IDEAS home Printed from https://ideas.repec.org/p/ore/uoecwp/2010-1.html
   My bibliography  Save this paper

The Impact of Transitory Income on Birth Weights: Evidence from a Blackout in Zanzibar

Author

Listed:
  • Alfredo Burlando

    () (University of Oregon Economics Department)

Abstract

Do transitory income shocks affect infant health? I find evidence that birth weights fell following a temporary income reduction caused by an unexpected, month-long blackout in Zanzibar. Relying on 350 household surveys collected during field work, I show that the 2008 blackout reduced labor supply of workers in electricity-dependent jobs by an average of 25%, with no effect on workers in other sectors. The income shock was temporary. Using over 20,000 birth records from a maternity ward, I document a reduction in the average birth weight of children exposed to the blackout while in utero, and an increase in the probability of low birth weight. Supporting a causal interpretation of these results, the reduction in weights is correlated with measures of maternal exposure to the blackout. In particular, reductions in birth weights were largest among children from wards with intermediate levels of employment in electrified sectors. The two causes that are most consistent with these results are a blackout-induced decline in maternal nutrition, and maternal stress. Alternative explanations are examined, including the possible effects of a temporary fertility shift. It is shown that the blackout increased births, but that selection into pregnancy cannot explain the drop in birth weights.

Suggested Citation

  • Alfredo Burlando, 2010. "The Impact of Transitory Income on Birth Weights: Evidence from a Blackout in Zanzibar," University of Oregon Economics Department Working Papers 2010-1, University of Oregon Economics Department.
  • Handle: RePEc:ore:uoecwp:2010-1
    as

    Download full text from publisher

    File URL: http://economics.uoregon.edu/papers/UO-2010-1_Burlando_Blackout.pdf
    Download Restriction: no

    Citations

    Citations are extracted by the CitEc Project, subscribe to its RSS feed for this item.
    as


    Cited by:

    1. Bejenariu, Simona & Mitrut, Andreea, 2012. "Austerity Measures and Infant Health. Lessons from an Unexpected Wage Cut Policy," Working Paper Series 2012:4, Uppsala University, Department of Economics, revised 10 Oct 2013.
    2. Kohlin, Gunnar & Sills, Erin O. & Pattanayak, Subhrendu K. & Wilfong, Christopher, 2011. "Energy, gender and development: what are the linkages ? where is the evidence ?," Policy Research Working Paper Series 5800, The World Bank.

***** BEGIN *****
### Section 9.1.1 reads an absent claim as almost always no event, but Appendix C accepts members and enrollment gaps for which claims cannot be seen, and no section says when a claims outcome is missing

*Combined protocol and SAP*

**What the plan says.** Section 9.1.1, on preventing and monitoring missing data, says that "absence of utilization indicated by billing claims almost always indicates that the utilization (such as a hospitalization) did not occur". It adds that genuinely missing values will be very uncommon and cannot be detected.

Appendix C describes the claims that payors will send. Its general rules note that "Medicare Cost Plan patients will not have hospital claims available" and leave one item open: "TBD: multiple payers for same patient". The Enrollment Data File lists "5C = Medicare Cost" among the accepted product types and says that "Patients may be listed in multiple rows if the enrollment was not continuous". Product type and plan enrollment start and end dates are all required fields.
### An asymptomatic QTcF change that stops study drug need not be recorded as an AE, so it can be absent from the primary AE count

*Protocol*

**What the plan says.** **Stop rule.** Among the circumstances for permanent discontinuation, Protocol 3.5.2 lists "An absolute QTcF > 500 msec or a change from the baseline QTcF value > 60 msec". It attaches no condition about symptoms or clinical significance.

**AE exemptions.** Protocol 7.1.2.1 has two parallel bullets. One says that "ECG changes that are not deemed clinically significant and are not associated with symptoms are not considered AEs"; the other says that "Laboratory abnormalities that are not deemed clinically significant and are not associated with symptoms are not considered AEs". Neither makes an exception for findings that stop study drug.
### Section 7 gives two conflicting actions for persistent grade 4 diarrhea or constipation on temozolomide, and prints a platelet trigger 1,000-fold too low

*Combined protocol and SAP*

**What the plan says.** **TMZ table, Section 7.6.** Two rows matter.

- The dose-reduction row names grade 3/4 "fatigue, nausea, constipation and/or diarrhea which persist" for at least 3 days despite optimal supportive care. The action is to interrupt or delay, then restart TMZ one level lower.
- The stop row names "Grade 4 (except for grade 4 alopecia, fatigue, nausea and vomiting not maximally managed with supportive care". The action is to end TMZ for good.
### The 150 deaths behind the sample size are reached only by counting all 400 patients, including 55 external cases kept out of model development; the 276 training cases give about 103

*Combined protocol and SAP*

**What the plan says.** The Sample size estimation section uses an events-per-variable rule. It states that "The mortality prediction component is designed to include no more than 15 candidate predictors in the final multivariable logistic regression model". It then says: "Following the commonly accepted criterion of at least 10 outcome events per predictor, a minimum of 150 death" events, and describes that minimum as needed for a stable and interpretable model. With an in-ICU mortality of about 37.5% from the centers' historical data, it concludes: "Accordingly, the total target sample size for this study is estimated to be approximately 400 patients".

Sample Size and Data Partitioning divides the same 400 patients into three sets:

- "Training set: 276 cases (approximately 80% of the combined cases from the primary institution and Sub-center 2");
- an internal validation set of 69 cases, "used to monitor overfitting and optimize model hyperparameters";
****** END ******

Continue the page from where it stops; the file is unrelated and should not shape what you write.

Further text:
3. Gerard, Francois, 2013. "What Changes Energy Consumption, and for How Long? New Evidence from the 2001 Brazilian Electricity Crisis," Discussion Papers dp-13-06, Resources For the Future.

    More about this item

    Keywords

    Neonatal health; Birthweights; Nutrition; Fertility; Transitory income; Blackouts; Africa;

    JEL classification:

    • O15 - Economic Development, Innovation, Technological Change, and Growth - - Economic Development - - - Economic Development: Human Resources; Human Development; Income Distribution; Migration
    • O14 - Economic Development, Innovation, Technological Change, and Growth - - Economic Development - - - Industrialization; Manufacturing and Service Industries; Choice of Technology
    • J29 - Labor and Demographic Economics - - Demand and Supply of Labor - - - Other
    • I12 - Health, Education, and Welfare - - Health - - - Health Behavior

    NEP fields

    This paper has been announced in the following NEP Reports:

    Statistics

    Access and download statistics

    Corrections

    All material on this site has been provided by the respective publishers and authors. You can help correct errors and omissions. When requesting a correction, please mention this item's handle: RePEc:ore:uoecwp:2010-1. See general information about how to correct material in RePEc.

    For technical questions regarding this item, or to correct its authors, title, abstract, bibliographic or download information, contact: (Bill Harbaugh). General contact details of provider: http://edirc.repec.org/data/deuorus.html .

    If you have authored this item and are not yet registered with RePEc, we encourage you to do it here. This allows to link your profile to this item. It also allows you to accept potential citations to this item that we are uncertain about.

    We have no references for this item. You can help adding them by using this form .

    If you know of missing items citing this one, you can help us creating those links by adding the relevant references in the same way as above, for each refering item. If you are a registered author of this item, you may also want to check the "citations" tab in your RePEc Author Service profile, as there may be some citations waiting for confirmation.

    Please note that corrections may take a couple of weeks to filter through the various RePEc services.

    IDEAS is a RePEc service hosted by the Research Division of the Federal Reserve Bank of St. Louis . RePEc uses bibliographic data supplied by the respective publishers.